It’s true that there are tales of exceptional survival on life rafts. In 1972 the Robertson family were found after 38 days, and the record is held by Poon Lim, who spent 133 days adrift in 1942. But stories like these are the rare exceptions, and they all took place near the equator, where the water is far warmer than the area in which the Cheeki Rafiki has been lost. And this is presuming that they even made it onto the raft, which hasn’t yet been sighted. No one is likely to survive more than six hours if they are in 15C water.

There comes a point when the chance of a positive outcome becomes so infinitesimal that it is no longer justifiable to carry on.  It’s a hideous decision, which is precisely why it needs to be taken by someone in an objective position, and not by the family. 

The experts in the case of the Cheeki Rafiki concur: it’s time to stop. Keith Oliver, head of Maritime Operations with HM Coastguard, said "We believe that the US Coast Guard has done all they can to locate the stricken yacht and her crew.”  University of Southampton oceanographer Simon Boxall agrees "It is highly unlikely, beyond reasonable doubt, that they would have missed a life raft; they are bright red or bright orange. And if the people were in a life raft and were aware there were rescue aircraft, they would have had distress flares and beacons on board and they would have deployed them." Admiral Richard G Gurnon believes the search never should have been restarted: “The weather is nasty, rarely is it calm and flat” he says. “It’s extremely difficult”.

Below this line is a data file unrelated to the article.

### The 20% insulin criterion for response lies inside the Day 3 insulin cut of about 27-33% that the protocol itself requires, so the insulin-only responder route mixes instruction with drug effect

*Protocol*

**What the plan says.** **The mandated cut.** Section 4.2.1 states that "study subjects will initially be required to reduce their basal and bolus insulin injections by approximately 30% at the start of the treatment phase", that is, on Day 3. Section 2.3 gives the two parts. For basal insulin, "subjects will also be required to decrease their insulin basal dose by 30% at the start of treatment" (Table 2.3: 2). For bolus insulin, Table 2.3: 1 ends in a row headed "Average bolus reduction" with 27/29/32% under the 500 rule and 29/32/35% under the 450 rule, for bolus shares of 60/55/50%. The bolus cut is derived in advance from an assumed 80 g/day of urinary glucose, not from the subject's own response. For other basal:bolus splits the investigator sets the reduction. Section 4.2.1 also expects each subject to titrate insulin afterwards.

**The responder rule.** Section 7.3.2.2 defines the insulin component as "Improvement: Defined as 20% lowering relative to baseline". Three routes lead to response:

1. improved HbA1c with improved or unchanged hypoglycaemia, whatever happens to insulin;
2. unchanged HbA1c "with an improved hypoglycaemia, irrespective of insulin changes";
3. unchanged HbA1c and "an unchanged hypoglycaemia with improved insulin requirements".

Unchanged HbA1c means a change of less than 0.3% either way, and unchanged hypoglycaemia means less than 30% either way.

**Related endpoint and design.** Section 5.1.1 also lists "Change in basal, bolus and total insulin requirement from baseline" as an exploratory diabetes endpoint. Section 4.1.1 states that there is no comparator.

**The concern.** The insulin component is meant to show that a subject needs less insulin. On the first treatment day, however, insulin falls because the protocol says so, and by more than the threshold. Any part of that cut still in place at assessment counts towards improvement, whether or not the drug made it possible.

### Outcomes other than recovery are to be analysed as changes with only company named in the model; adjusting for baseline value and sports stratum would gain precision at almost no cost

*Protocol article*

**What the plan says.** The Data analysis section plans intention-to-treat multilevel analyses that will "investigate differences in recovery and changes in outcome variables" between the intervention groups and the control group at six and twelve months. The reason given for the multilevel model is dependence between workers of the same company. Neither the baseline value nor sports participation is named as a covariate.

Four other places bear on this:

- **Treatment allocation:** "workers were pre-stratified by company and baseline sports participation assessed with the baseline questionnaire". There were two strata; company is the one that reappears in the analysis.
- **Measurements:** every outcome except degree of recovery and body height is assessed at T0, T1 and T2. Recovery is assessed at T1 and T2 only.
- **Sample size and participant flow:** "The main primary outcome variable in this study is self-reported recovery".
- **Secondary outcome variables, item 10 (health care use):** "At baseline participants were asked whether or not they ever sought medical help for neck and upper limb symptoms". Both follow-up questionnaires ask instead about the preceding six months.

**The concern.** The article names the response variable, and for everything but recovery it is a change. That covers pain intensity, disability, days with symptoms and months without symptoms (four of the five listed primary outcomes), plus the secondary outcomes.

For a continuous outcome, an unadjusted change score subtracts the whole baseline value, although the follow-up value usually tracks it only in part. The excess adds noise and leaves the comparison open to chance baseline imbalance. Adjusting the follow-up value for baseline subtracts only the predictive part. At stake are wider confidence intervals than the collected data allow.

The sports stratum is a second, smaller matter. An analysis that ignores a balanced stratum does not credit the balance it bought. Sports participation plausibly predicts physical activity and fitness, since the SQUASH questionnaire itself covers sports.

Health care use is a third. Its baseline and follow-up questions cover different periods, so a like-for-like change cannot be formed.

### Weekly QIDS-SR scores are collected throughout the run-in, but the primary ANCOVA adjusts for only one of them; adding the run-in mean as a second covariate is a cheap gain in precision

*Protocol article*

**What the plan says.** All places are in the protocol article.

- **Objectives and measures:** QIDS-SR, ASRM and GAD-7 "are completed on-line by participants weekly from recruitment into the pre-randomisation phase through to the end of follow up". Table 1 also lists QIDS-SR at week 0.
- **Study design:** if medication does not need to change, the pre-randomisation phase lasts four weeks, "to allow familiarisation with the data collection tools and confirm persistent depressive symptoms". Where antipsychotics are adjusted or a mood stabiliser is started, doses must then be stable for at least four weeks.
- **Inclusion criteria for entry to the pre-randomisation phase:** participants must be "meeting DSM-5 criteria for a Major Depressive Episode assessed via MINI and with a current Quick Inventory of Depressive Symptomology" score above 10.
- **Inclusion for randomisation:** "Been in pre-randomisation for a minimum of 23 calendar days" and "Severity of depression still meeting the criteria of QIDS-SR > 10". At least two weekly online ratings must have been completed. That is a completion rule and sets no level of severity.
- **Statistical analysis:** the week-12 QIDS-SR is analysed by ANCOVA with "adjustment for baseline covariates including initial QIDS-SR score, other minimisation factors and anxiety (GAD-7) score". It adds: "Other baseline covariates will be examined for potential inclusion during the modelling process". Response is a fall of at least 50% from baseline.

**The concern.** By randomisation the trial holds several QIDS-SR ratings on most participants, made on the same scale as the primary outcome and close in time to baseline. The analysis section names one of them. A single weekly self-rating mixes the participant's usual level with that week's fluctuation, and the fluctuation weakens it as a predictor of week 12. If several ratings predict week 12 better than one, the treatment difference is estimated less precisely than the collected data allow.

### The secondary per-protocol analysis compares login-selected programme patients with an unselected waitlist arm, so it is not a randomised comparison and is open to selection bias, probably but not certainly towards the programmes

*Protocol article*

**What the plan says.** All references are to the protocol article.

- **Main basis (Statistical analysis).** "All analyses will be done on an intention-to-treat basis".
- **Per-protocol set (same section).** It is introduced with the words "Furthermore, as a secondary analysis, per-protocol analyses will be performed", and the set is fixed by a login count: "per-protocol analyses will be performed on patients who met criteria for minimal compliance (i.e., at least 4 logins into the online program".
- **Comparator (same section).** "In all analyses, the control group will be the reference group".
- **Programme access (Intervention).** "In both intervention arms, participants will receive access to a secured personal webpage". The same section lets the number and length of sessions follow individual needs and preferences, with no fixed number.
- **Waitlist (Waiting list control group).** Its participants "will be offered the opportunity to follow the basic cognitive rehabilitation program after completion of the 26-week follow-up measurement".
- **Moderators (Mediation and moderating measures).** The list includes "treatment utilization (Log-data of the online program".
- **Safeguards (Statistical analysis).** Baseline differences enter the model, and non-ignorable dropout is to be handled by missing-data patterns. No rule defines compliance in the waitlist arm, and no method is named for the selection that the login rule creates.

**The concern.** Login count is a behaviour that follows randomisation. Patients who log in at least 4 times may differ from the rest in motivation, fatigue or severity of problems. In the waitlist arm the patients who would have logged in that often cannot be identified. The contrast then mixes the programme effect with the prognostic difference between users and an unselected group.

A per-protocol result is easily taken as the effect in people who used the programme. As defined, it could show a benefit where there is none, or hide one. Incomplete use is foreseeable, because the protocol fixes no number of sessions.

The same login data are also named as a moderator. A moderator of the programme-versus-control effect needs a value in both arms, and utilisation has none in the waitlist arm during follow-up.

The US Coast Guard have now said that they will continue to search as if they are "looking for a member of our own family”. But the point is, they’re not.

React Now

Latest stories from i100
Have you tried new the Independent Digital Edition apps?
iJobs Job Widget
iJobs General

Recruitment Genius: Finance Director

£65000 - £80000 per annum: Recruitment Genius: Finance Director required to jo...

Recruitment Genius: Medico-Legal Assistant